“Many of my constituents are thinking seriously about not rebuilding in those areas they escaped so traumatically during the firestorms,” Gorin said. “And now as our skies are smoky and ash falls from the sky, emotions and fears are triggered, causing many to again rethink rebuilding.”

Rebuilding isn’t easy, even if those anxieties weren’t jogged by today’s flames. The costs of labor and materials have soared because of high demand, driven by annual disasters. Many survivors found they lacked enough fire insurance. Others are fighting with their insurers over the size of contractors’ estimates.

Wildfire destroyed Patrick McCallum and Judy Sakaki’s house in Santa Rosa, Calif., last year. McCallum

Telltale peril

There’s a history of fires in the region. The McCallums lived in a Santa Rosa neighborhood called Fountain Grove. In 1964, the Hanley Fire burned almost the same footprint as the Tubbs Fire. The earlier blaze destroyed at least 29 homes, U.S. Geological Survey fire ecologist Jon Keeley has said. Other estimates put the total number of destroyed structures at 156.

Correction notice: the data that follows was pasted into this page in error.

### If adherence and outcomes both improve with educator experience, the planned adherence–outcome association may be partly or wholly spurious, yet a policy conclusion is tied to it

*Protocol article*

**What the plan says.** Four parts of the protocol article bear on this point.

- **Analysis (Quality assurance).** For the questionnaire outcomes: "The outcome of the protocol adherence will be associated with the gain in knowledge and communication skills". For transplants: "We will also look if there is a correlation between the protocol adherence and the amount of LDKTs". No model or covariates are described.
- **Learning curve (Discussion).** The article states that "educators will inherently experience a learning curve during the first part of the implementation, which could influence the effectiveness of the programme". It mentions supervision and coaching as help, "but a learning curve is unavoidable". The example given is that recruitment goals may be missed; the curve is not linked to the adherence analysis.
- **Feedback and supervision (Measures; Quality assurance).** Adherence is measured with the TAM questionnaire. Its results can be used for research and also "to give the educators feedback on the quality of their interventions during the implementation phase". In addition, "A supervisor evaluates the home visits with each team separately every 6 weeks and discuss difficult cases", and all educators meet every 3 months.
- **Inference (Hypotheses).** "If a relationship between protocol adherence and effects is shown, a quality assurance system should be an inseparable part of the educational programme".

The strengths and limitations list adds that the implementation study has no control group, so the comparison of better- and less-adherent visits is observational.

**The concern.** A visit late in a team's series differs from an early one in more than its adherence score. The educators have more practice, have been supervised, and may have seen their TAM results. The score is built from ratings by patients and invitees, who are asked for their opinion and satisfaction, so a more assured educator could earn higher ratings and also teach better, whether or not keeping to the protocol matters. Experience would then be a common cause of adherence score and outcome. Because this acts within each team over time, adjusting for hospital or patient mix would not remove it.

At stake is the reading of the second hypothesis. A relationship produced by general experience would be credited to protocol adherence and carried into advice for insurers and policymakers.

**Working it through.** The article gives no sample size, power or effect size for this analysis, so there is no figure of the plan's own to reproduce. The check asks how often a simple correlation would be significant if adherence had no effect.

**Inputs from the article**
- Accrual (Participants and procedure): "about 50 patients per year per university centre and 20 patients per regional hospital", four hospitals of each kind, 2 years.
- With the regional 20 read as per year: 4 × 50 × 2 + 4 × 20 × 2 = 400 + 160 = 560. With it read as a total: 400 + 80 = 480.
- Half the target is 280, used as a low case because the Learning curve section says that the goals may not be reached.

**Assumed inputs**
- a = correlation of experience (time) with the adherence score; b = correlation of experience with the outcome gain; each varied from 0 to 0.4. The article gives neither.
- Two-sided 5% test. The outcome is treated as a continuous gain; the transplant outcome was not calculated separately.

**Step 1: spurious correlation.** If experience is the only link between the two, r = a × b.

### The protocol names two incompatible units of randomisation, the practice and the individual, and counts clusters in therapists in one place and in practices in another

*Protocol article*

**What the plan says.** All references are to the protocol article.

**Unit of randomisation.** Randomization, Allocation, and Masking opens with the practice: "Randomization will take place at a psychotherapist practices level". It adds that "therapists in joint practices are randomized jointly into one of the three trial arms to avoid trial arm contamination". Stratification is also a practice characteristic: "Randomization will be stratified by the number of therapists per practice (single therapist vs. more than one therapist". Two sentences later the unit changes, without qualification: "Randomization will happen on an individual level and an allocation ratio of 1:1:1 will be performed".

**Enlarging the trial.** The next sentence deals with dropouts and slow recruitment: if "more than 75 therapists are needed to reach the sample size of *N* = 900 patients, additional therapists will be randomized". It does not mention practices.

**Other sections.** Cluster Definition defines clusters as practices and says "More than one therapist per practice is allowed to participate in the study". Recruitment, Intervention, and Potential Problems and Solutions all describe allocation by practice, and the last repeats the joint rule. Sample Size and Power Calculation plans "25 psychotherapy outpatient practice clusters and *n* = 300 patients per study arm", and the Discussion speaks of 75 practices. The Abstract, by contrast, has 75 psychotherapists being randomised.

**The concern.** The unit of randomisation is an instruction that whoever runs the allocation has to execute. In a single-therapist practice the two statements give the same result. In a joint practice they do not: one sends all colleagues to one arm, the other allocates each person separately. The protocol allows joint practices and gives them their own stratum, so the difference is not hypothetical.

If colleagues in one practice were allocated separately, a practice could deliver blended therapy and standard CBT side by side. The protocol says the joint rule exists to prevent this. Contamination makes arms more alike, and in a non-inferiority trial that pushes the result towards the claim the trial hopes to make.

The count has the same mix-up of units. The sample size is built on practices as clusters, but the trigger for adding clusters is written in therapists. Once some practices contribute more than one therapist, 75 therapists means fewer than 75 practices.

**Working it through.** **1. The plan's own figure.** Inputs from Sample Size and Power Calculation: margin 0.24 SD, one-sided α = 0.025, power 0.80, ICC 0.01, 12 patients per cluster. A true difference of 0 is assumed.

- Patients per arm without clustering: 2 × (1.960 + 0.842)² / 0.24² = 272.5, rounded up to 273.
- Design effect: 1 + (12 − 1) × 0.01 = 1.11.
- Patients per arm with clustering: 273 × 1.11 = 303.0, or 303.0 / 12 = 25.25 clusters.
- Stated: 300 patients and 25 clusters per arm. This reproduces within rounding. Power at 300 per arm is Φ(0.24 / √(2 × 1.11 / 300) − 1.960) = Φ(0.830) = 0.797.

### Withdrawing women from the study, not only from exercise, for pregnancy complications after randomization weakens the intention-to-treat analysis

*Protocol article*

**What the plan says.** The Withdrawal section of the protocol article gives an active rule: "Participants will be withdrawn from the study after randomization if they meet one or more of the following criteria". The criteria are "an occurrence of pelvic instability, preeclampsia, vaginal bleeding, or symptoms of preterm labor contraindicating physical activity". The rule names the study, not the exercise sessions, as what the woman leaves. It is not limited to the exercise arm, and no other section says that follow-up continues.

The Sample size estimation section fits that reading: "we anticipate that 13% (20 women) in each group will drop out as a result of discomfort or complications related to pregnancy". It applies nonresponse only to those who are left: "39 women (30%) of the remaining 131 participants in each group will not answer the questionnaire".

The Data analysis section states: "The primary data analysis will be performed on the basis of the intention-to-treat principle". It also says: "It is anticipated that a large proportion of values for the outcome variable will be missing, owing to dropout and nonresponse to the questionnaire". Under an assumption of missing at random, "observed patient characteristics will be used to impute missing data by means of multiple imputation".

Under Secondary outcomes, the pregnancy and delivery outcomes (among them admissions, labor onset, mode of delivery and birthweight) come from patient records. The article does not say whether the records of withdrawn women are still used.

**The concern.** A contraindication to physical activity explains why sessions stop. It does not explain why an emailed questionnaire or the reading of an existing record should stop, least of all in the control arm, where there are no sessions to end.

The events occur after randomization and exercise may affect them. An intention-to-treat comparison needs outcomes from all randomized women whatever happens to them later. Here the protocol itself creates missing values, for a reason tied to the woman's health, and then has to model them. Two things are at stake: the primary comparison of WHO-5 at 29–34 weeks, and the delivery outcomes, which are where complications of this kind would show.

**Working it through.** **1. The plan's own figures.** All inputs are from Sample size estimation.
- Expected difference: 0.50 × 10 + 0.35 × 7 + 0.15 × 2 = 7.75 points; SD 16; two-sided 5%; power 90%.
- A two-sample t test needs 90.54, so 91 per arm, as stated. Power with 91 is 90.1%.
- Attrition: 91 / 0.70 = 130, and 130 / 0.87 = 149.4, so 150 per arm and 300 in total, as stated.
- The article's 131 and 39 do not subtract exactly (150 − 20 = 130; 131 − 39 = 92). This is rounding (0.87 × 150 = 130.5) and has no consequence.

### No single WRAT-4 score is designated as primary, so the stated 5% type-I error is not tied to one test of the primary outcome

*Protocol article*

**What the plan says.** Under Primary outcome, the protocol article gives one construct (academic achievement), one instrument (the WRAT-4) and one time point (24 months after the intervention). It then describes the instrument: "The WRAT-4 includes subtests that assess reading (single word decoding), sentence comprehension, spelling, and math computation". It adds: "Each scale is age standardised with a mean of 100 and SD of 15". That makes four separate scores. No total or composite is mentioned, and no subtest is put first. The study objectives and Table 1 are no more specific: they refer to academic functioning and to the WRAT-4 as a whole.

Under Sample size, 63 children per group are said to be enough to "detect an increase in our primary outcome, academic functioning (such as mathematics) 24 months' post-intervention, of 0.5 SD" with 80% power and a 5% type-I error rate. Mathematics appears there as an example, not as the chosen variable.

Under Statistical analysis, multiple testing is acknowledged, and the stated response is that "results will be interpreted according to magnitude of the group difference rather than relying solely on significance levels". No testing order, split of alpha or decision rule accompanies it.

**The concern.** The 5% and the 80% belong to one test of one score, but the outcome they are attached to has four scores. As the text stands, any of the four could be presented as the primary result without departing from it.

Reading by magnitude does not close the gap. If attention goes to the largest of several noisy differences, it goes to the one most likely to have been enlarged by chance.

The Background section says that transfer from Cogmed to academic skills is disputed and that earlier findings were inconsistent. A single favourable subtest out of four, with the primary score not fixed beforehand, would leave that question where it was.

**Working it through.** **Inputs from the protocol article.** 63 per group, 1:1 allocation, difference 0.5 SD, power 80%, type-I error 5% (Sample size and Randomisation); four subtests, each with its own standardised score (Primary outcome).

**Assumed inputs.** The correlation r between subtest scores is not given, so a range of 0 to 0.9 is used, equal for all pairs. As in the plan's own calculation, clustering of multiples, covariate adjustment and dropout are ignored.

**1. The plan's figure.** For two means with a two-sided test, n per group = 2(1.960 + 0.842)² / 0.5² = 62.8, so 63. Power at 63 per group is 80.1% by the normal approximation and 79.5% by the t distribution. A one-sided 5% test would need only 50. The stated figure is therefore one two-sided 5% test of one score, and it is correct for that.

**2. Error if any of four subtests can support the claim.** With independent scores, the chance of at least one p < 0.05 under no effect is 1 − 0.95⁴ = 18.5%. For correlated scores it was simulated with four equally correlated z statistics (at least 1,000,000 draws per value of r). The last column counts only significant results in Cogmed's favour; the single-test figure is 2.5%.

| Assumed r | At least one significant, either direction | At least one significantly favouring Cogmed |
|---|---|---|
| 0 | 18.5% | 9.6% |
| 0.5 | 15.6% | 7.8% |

Then things changed. Fires became more dangerous. Last year, there were five times as many people in the path of the Tubbs Fire, Keeley said. The county’s population has ballooned over the years.

To some, it seems as if there are too many fires in the same place.

“It’s sobering to many people to have the wildfires travel along the same paths almost 50 years ago to the day,” said Gorin. That’s “why people would suggest, why would I want to rebuild in that neighborhood, it will happen again.”

For her part, Gorin said she has “no hesitation” about rebuilding on her lot, which is adjacent to Trione-Annadel State Park. To make her new home more fire-resistant, she’s planning a steel roof, cement board siding with very little wood trim and minimized outdoor vegetation. She blamed the eucalyptus and juniper trees, which grew in her yard, for lighting her house on fire.

But she acknowledges there’s only so much she can do.

“I’m somewhat fatalistic in knowing if a fire comes through the park again, my home could be threatened,” Gorin said.

McCallum, a lobbyist for clients in higher education, has been lobbying on behalf of homeowners to influence fire-related legislation. He said he believes the state, counties and cities will improve zoning and that residents will rebuild with safety in mind.

He gave an example. He loved the oak trees outside his burned home. Most were destroyed, but two are still standing. He hopes to save them, but if it’s safer to remove them, he will.